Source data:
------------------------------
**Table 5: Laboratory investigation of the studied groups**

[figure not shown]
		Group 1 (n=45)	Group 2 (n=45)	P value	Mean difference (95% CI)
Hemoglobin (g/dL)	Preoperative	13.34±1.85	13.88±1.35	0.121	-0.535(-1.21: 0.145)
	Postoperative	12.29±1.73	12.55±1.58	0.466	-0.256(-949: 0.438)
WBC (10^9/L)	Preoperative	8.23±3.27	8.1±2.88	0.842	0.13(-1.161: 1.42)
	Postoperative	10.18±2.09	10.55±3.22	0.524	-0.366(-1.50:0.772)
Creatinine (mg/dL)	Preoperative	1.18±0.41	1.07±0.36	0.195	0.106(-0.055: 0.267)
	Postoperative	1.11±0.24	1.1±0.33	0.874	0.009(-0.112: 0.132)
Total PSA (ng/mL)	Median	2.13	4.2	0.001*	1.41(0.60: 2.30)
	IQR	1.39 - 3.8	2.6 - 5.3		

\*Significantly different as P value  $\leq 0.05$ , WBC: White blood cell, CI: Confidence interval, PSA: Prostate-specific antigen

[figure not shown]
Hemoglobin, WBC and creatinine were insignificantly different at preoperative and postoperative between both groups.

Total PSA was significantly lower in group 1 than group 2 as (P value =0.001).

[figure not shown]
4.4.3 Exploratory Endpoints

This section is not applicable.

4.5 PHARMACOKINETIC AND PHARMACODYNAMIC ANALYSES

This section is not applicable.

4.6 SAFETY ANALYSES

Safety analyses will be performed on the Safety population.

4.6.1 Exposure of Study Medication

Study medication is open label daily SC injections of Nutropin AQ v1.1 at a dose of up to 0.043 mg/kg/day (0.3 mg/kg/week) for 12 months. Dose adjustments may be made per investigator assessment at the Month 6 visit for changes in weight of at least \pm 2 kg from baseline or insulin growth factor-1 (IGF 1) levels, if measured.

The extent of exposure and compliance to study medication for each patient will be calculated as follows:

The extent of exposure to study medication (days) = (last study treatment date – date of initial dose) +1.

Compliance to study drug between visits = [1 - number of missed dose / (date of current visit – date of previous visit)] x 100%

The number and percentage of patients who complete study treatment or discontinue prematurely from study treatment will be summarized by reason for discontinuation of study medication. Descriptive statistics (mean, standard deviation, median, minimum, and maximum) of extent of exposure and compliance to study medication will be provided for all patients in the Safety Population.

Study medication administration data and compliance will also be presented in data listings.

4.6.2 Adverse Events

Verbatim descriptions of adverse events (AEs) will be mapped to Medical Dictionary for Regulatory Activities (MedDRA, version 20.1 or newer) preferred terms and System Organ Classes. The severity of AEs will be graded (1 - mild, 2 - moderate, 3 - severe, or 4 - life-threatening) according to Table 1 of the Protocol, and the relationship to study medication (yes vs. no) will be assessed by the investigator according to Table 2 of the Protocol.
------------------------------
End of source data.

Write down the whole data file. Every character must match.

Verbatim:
**Table 5: Laboratory investigation of the studied groups**

[figure not shown]
		Group 1 (n=45)	Group 2 (n=45)	P value	Mean difference (95% CI)
Hemoglobin (g/dL)	Preoperative	13.34±1.85	13.88±1.35	0.121	-0.535(-1.21: 0.145)
	Postoperative	12.29±1.73	12.55±1.58	0.466	-0.256(-949: 0.438)
WBC (10^9/L)	Preoperative	8.23±3.27	8.1±2.88	0.842	0.13(-1.161: 1.42)
	Postoperative	10.18±2.09	10.55±3.22	0.524	-0.366(-1.50:0.772)
Creatinine (mg/dL)	Preoperative	1.18±0.41	1.07±0.36	0.195	0.106(-0.055: 0.267)
	Postoperative	1.11±0.24	1.1±0.33	0.874	0.009(-0.112: 0.132)
Total PSA (ng/mL)	Median	2.13	4.2	0.001*	1.41(0.60: 2.30)
	IQR	1.39 - 3.8	2.6 - 5.3		

\*Significantly different as P value  $\leq 0.05$ , WBC: White blood cell, CI: Confidence interval, PSA: Prostate-specific antigen

[figure not shown]
Hemoglobin, WBC and creatinine were insignificantly different at preoperative and postoperative between both groups.

Total PSA was significantly lower in group 1 than group 2 as (P value =0.001).

[figure not shown]
4.4.3 Exploratory Endpoints

This section is not applicable.

4.5 PHARMACOKINETIC AND PHARMACODYNAMIC ANALYSES

This section is not applicable.

4.6 SAFETY ANALYSES

Safety analyses will be performed on the Safety population.

4.6.1 Exposure of Study Medication

Study medication is open label daily SC injections of Nutropin AQ v1.1 at a dose of up to 0.043 mg/kg/day (0.3 mg/kg/week) for 12 months. Dose adjustments may be made per investigator assessment at the Month 6 visit for changes in weight of at least \pm 2 kg from baseline or insulin growth factor-1 (IGF 1) levels, if measured.

The extent of exposure and compliance to study medication for each patient will be calculated as follows:

The extent of exposure to study medication (days) = (last study treatment date – date of initial dose) +1.

Compliance to study drug between visits = [1 - number of missed dose / (date of current visit – date of previous visit)] x 100%

The number and percentage of patients who complete study treatment or discontinue prematurely from study treatment will be summarized by reason for discontinuation of study medication. Descriptive statistics (mean, standard deviation, median, minimum, and maximum) of extent of exposure and compliance to study medication will be provided for all patients in the Safety Population.

Study medication administration data and compliance will also be presented in data listings.

4.6.2 Adverse Events

Verbatim descriptions of adverse events (AEs) will be mapped to Medical Dictionary for Regulatory Activities (MedDRA, version 20.1 or newer) preferred terms and System Organ Classes. The severity of AEs will be graded (1 - mild, 2 - moderate, 3 - severe, or 4 - life-threatening) according to Table 1 of the Protocol, and the relationship to study medication (yes vs. no) will be assessed by the investigator according to Table 2 of the Protocol.